Liriano won 14 games for the Twins back in 2010, and in his career, he is 48-47 with a 4.35 ERA.

Matt Harrison

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    Although this is an unlikely acquisition, I think there is still a chance that the Birds could pick up LHP Matt Harrison from the Rangers. These two clubs have completed a couple of deals in the past at trade deadlines, and Harrison would be a great addition to the Birds’ rotation.

    After he broke out last season and won 14 games for the former AL champion Rangers, he has rebounded with a 7-3 record and a 4.37 ERA. He has the second-highest ERA of the team's starters, while southpaw Derek Holland sits at 5.01 on the year.

    However, Holland is most likely not going to be traded because he is a left-handed starter and those are hard to come by—plus, he is just 25 years old and has been a top prospect for a couple of years.

    Harrison has recorded 70 innings, allowing 34 earned runs on 76 base hits, including seven home runs allowed, only 18 free passes and 44 strikeouts.

    In his young career, Harrison is 34-22 with a 4.47 ERA in parts of five seasons with the Rangers. Last year, he started 30 games for Texas, while the year before, he made 31 relief appearances and just six starts.

    So, Harrison has the ability to start games—which the Orioles desperately need—or he can be moved to the pen and flourish out there.

Clayton Richard

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    Another southpaw, San Diego PadresClayton Richard, could be on the chopping block come July. Not because he has struggled this season, but because the Padres are one of the worst teams in baseball, and they would get a top prospect in return for their hurler.

    The 28-year-old out of Illinois sports a 2-6 record with a 4.44 ERA. Over his 11 outings, he has tossed 71 innings of work, surrendered 35 earned runs on 70 base hits, including nine home runs allowed, 21 walks and he has punched out 42 on the year.

    Richard broke out in 2010 when he won 14 games for the Pads and earned a 3.75 ERA. His 2011 year was cut short due to a season-ending surgery in June, so the question has been whether or not he can return to his old form.

    So far this season, he has not been able to. But, then again, he is pitching for the last-place San Diego Padres, who have trouble scoring runs.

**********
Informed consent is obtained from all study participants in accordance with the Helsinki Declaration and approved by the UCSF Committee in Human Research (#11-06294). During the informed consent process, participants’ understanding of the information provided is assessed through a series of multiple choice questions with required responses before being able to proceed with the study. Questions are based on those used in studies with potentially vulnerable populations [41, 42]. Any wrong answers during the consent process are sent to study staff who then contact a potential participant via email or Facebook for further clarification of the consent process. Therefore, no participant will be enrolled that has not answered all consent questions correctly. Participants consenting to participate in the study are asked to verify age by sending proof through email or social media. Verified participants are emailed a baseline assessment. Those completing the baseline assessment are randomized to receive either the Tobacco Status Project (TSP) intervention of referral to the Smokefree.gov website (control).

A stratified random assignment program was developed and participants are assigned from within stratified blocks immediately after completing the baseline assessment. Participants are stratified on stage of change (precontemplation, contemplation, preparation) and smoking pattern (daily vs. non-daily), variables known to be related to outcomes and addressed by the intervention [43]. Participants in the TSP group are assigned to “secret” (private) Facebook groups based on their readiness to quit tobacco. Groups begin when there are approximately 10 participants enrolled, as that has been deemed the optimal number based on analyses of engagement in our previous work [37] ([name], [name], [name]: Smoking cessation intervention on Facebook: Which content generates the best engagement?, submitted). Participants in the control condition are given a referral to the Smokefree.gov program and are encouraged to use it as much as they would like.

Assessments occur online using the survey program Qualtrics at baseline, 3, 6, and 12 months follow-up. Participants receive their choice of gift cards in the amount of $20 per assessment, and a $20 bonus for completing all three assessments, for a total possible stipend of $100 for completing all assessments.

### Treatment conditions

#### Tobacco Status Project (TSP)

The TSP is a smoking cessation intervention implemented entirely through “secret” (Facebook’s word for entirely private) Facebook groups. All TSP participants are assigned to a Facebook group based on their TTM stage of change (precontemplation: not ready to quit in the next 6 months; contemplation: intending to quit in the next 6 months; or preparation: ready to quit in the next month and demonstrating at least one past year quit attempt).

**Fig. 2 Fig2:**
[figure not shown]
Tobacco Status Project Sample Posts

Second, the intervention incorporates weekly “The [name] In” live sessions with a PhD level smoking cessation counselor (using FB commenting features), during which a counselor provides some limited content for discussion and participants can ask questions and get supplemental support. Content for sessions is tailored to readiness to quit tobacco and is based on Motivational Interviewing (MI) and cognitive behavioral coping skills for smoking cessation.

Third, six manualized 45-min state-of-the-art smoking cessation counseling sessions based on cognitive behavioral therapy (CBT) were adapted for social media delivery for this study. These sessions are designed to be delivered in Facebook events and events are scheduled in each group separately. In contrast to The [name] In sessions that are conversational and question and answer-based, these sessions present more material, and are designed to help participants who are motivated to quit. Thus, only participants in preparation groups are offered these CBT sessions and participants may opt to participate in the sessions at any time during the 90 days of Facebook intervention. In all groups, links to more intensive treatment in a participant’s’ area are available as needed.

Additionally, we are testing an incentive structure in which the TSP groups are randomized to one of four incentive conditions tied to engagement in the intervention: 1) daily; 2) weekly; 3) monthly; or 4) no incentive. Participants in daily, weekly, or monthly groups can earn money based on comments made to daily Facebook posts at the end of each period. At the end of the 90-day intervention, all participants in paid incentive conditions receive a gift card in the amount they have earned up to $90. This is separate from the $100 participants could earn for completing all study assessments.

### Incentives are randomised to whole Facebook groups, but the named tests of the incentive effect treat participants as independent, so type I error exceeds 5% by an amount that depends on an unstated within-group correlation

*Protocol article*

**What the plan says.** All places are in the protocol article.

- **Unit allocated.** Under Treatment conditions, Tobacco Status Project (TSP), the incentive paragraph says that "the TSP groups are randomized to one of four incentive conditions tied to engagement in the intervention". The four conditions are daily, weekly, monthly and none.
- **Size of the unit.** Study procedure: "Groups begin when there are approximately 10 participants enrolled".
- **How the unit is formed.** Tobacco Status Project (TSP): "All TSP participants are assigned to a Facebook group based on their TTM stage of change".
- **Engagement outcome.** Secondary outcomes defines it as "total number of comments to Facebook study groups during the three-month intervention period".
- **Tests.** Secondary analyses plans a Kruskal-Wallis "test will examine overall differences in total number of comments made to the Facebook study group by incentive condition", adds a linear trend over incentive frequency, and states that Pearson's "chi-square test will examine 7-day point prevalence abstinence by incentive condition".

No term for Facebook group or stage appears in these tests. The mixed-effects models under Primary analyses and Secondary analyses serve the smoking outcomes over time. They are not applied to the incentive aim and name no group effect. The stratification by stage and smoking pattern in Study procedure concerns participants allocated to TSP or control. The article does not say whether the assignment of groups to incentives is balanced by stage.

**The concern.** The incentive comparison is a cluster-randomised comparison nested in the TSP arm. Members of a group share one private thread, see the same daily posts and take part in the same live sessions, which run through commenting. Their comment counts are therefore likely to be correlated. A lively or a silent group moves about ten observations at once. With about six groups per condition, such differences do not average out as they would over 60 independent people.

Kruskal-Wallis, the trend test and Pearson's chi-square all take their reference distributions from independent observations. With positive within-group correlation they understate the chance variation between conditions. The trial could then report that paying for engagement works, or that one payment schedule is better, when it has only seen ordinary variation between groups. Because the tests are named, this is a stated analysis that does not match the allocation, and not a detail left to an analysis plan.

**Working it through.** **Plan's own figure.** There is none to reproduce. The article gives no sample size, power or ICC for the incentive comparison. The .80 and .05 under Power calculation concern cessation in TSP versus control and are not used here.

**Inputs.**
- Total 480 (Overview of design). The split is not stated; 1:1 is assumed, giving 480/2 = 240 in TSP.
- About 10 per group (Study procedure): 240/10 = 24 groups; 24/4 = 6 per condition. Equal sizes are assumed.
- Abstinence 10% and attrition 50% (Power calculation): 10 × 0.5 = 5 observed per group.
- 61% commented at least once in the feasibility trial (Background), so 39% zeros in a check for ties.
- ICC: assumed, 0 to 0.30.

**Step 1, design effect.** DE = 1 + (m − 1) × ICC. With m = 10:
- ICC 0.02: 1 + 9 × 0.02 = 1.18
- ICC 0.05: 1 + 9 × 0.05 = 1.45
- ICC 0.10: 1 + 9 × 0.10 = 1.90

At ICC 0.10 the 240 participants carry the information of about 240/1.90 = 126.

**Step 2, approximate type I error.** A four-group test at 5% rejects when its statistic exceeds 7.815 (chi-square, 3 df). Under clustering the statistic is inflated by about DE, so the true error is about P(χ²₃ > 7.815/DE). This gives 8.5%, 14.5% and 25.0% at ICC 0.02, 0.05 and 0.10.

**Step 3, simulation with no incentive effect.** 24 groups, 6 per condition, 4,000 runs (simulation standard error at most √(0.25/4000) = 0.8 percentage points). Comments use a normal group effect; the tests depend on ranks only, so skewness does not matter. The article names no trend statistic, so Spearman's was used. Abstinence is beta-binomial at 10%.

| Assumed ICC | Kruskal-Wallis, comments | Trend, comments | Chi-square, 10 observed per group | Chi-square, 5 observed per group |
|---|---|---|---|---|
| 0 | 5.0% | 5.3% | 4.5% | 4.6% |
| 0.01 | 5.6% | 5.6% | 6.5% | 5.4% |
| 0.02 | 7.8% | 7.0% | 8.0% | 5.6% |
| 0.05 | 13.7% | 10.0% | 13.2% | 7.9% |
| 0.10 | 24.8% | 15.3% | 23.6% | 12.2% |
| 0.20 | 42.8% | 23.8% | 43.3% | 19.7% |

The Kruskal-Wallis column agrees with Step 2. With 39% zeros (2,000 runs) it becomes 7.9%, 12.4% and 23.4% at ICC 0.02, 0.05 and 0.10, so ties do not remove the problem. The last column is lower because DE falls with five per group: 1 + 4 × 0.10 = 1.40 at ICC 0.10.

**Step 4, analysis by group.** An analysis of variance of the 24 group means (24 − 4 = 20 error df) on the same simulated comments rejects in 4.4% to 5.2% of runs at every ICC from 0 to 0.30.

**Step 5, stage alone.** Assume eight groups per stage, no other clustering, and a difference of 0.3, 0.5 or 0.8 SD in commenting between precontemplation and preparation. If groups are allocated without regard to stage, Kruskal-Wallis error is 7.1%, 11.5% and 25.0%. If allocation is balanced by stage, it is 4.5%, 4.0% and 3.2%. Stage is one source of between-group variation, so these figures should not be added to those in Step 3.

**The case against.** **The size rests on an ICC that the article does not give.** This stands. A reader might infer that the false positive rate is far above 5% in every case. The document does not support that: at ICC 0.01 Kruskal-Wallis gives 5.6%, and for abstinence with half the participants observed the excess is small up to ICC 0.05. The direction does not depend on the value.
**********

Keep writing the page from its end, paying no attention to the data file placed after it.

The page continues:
In his career, Richard is 32-34 with a 4.85 ERA in 96 career starts at the major league level. Now, I am not saying that he is the answer to the Orioles' rotation problems, but in a different uniform and a new ballpark, he might be able to help the Birds.

No Need for Bullpen Help

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    The Birds feature the best bullpen in the American League and they really have not shown signs of needing another arm out of the pen.

    Closer Jim Johnson blew his first save of the year last night in Boston. However, he has still posted 17 saves on the year with a 1.44 ERA—he is clearly not going anywhere.

    Pedro Strop (3-2, 1.07 ERA) has quietly emerged as one of the game’s best setup men; he has appeared in 24 games this season, and he has allowed just four earned runs on 15 base hits over 28.1 innings of work. He’s picked up three saves, nine holds and 25 strikeouts on the year.

    As a whole, the pen sports a 12-5 record with a 2.50 ERA (best in American League, second to the Cincinnati Reds). Over their 187 innings of work, they have allowed just 52 earned runs on 156 base hits, including 18 home runs, only 54 walks and 153 strikeouts.

    Only two relievers feature an ERA above four. Troy Patton is 1-0 with a 4.05 ERA over his 23 appearances, while former closer Kevin Gregg is 2-2 with a 4.11 ERA over his 11 contests.

    The Birds do not need anyone else in their bullpen as long as they continue to come in and slam the door on opponents.

Strong Offense

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    As for the Orioles offense, although they have been declining recently, they really do not need, or have room for, another slugger. They have put up impressive numbers, and one of their key sluggers, Mark Reynolds, has not even gotten hot this season.

    Currently, the Birds’ rock in right field, Nick Markakis, is out due to a broken bone in his wrist. However, he will be back within the next month or so. Also, Nolan Reimold has missed majority of the year, but he will also return within the next month or two.

    Plus, who can forget Brian Roberts, who has been playing at AA Bowie recently. However, Robert Andino is doing a great job filling in for him as he is hitting .247 on the year with three home runs and 14 RBI. His numbers are not that impressive, but he has been stellar on defense in the absence of Roberts over the last year.

    Adam Jones is putting together the best season of his career as he is hitting at a .312 clip with 16 home runs and 35 RBI. J.J. Hardy is having another special season in Baltimore; after getting off to a slow start, he’s come around as he has smashed 10 home runs and driven in 25 while batting .269 on the year.

    Matt Wieters, who won the Gold Glove Award behind the plate last year, is breaking out with the bat this year. He has crushed nine home runs and driven in 25 RBI over his 50 games.

    Even with Reimold, Roberts and Markakis out of the lineup and Reynolds struggling, the Birds have been able to smash home runs (they are third in the AL with 78) and put up enough runs to stay tied for first in the AL East.

    The Birds just need to continue to play well and find ways to win games until the rest of their offensive players are back in the lineup. If the Birds are able to find a starting pitcher who has experience, I think they will be a stronger and playoff-bound team.

    Follow me on twitter: @Alex_VanRees